Golden Age of Detective Fiction Forum

June 5, 2009

In praise of pseudo-intellectualism

Filed under: Ellery Queen,Snobbery,SS Van Dine — Jon @ 4:44 am

There has been a lot of lose talk about Van Dine being pretentious. But after starting the “Bishop Murder Case”, I find him pretentious in a nice way. Let me explain.

“The distinctive quality of a detective story, in which it differs from all other types of fiction, is that the satisfaction that it offers to the reader is primarily an intellectual satisfaction.” – Freeman.

http://gadetection.pbworks.com/The+Art+of+the+Detective+Story

Van Dine enthusiasms are the enthusiasms of the pseudo-intellect. Like you and me.ย  ๐Ÿ™‚ย  The detailed map to show exactly where the action takes place and the relative locations of people and places of interests.ย  The endless foot notes. You HAVE to love it when Vance refers to being coached by Edward Lasker and has a footnote like this*. References to zugzwang in chess! Planck’s quantum theory! Passages like

“… discussing an astronomical expedition to South America.”

“The expedition of the Royal Astronomical Society to Sobral to test the Einsteinian deflection,” amplified Drukker.

What is there not to love? Some authors (Robert Howard cough cough) might fantasize about running around half naked cutting their enemies down to size while scantily clad big-breasted virgins cling on to them.

Others like Marlowe might fantasize about being a knight in shining armour in a cold and cruel world. Van Dine instead fantasizes about living in a world where there are independently rich intellectuals free to pursue their enthusiasms for chess, physics et al. This is somewhat reminiscent ofย  Dorothy Sayers with her literary allusions. Obviously she WAS enthusiastic, but in this (too?) scientific age, her enthusiasms are liable to strike one cold. Cold as in who the **** in his/her right mind could care to know such useless classical Greek/Latin stuff?ย  ๐Ÿ™‚

Van Dine, instead is at heart modern. His intellectual aspirations are modern aspirations. Unlike Sayers, he is not looking back with nostalgia at the literary giants of the past. Instead he is yearning to see further by standing on the shoulders of scientific giants. So what if he was not clever enough to do say? He gave voice to that yearning. And in a field that is totally comfortable with the idea of talking-cat cosy mysteries, he has the right to be called the founder of the pseudo-intellect’s cosy.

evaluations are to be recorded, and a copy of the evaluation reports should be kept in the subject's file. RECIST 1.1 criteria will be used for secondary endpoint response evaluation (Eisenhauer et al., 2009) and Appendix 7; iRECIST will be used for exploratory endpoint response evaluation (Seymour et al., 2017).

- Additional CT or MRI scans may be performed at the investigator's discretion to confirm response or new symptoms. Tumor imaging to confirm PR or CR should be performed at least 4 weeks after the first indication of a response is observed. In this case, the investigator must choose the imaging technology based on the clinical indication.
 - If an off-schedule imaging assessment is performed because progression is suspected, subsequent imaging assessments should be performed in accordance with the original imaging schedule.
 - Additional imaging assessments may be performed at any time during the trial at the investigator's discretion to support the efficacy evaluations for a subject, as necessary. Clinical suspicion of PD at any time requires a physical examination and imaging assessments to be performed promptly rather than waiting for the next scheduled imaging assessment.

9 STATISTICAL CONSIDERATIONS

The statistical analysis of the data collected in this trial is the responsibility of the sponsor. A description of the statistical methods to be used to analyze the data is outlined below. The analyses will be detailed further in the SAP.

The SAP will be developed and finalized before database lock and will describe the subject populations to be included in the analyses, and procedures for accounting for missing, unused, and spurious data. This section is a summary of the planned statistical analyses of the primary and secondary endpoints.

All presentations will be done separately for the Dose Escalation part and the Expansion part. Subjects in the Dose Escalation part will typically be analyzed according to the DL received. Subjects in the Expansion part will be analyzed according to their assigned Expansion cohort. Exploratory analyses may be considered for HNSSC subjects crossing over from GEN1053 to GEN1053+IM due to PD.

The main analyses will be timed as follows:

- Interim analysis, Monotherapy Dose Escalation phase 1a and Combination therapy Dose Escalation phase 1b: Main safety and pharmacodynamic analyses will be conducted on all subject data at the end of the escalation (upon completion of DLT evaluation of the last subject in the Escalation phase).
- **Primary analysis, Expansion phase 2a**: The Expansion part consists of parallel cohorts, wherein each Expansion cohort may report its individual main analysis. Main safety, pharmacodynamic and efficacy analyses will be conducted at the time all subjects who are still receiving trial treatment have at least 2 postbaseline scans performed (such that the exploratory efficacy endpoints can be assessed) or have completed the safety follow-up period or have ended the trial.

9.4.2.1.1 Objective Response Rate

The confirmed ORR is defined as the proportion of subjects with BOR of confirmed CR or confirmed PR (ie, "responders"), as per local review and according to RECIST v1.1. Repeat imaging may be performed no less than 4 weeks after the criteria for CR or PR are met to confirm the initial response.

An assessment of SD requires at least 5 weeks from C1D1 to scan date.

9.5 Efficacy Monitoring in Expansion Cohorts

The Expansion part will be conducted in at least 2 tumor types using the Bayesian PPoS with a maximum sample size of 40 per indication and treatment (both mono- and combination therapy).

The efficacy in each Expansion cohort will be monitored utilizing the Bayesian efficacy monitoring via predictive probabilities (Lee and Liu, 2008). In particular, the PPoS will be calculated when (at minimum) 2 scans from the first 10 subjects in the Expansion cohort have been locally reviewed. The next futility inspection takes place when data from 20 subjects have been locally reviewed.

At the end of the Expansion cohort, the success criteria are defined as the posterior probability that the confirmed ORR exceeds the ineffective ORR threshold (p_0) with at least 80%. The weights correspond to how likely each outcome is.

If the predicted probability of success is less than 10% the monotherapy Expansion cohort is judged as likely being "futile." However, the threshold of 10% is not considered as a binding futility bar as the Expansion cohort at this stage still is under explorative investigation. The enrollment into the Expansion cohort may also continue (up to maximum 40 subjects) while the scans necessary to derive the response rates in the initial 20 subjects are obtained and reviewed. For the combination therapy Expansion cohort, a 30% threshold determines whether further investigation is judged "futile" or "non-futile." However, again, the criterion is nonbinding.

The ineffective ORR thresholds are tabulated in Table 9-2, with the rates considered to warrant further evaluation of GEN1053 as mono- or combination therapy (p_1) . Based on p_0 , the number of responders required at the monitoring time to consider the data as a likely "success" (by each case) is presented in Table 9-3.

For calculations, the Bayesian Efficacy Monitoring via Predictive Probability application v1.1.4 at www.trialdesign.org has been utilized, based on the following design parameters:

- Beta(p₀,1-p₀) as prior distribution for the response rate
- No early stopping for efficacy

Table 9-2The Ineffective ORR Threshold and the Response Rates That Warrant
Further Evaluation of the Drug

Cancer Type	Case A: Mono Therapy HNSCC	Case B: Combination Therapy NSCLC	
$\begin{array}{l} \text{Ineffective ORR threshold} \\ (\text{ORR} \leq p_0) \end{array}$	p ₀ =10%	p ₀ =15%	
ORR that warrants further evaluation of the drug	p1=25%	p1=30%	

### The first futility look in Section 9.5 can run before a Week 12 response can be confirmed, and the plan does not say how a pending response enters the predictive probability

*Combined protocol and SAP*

* The American chess master–sometimes confused with Doctor Emanuel Lasker, the former world champion. The footnote really works for pseudo-intellect wonks like me because I did learn quite a bit of my chess from Edward’s excellent books and I did confuse him with the world champ.ย  ๐Ÿ™‚

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September 28, 2008

Dying clues

Filed under: Ellery Queen — Jon @ 2:32 am

One difficulty I have in liking a lot of Queen stories has absolutely nothing to do with stylistics or characterization (the usual complaints regarding this author). My problem is that I just don’t find the concept of a dying message motivationally believably, except in very rare cases. For in truth (as history has shown), people will continue in a vain, unrealistic attempt to stay alive long after they have any real chance of surviving . They will usually expend every last breath in this hopeless effort, even if clear-headed reason would tell them they haven’t a chance. Sure, if they were really certain that they had no chance to survive, then they might move on to their second highest desire: to have their death avenged. But if there is even a glimmer of hope (or, if they can even *imagine* a glimmer of hope), they will cling to that glimmer (for, after all, if they do survive, they can probably achieve *both* of their aims).

In the Tragedy of X, Queen goes to impressive lengths to impress upon the reader the motivational believability of someone leaving a dying clue, and through these efforts does a fair job of convincing us. But in subsequent Queen works, it is just taken as a given: people who have been fatally injured will spend their last moments trying to identify their killer. It just doesn’t work for me, and it usually too central to the plot to be overlooked as a flaw.

Often derided as it is, The Da Vinci Code is one of the few books that have ever satisfactorily justified (for me) the dying clue. This is primarily because the reason for leaving the clue in that case is not to identify the killer, but rather to carry on an import secret.

This all said, I just included a dying clue (with four different interpretations) in my recent musical whodunit “Murder on the High C’s.” But my story was a farcical endeavor in a cartoon-like musical comedy world (my victims were given false directions that lead them to unwittingly jump overboard, and were electrocuted en masse in musical kicklines, etc…), and I do believe that makes an important difference.

– Scott

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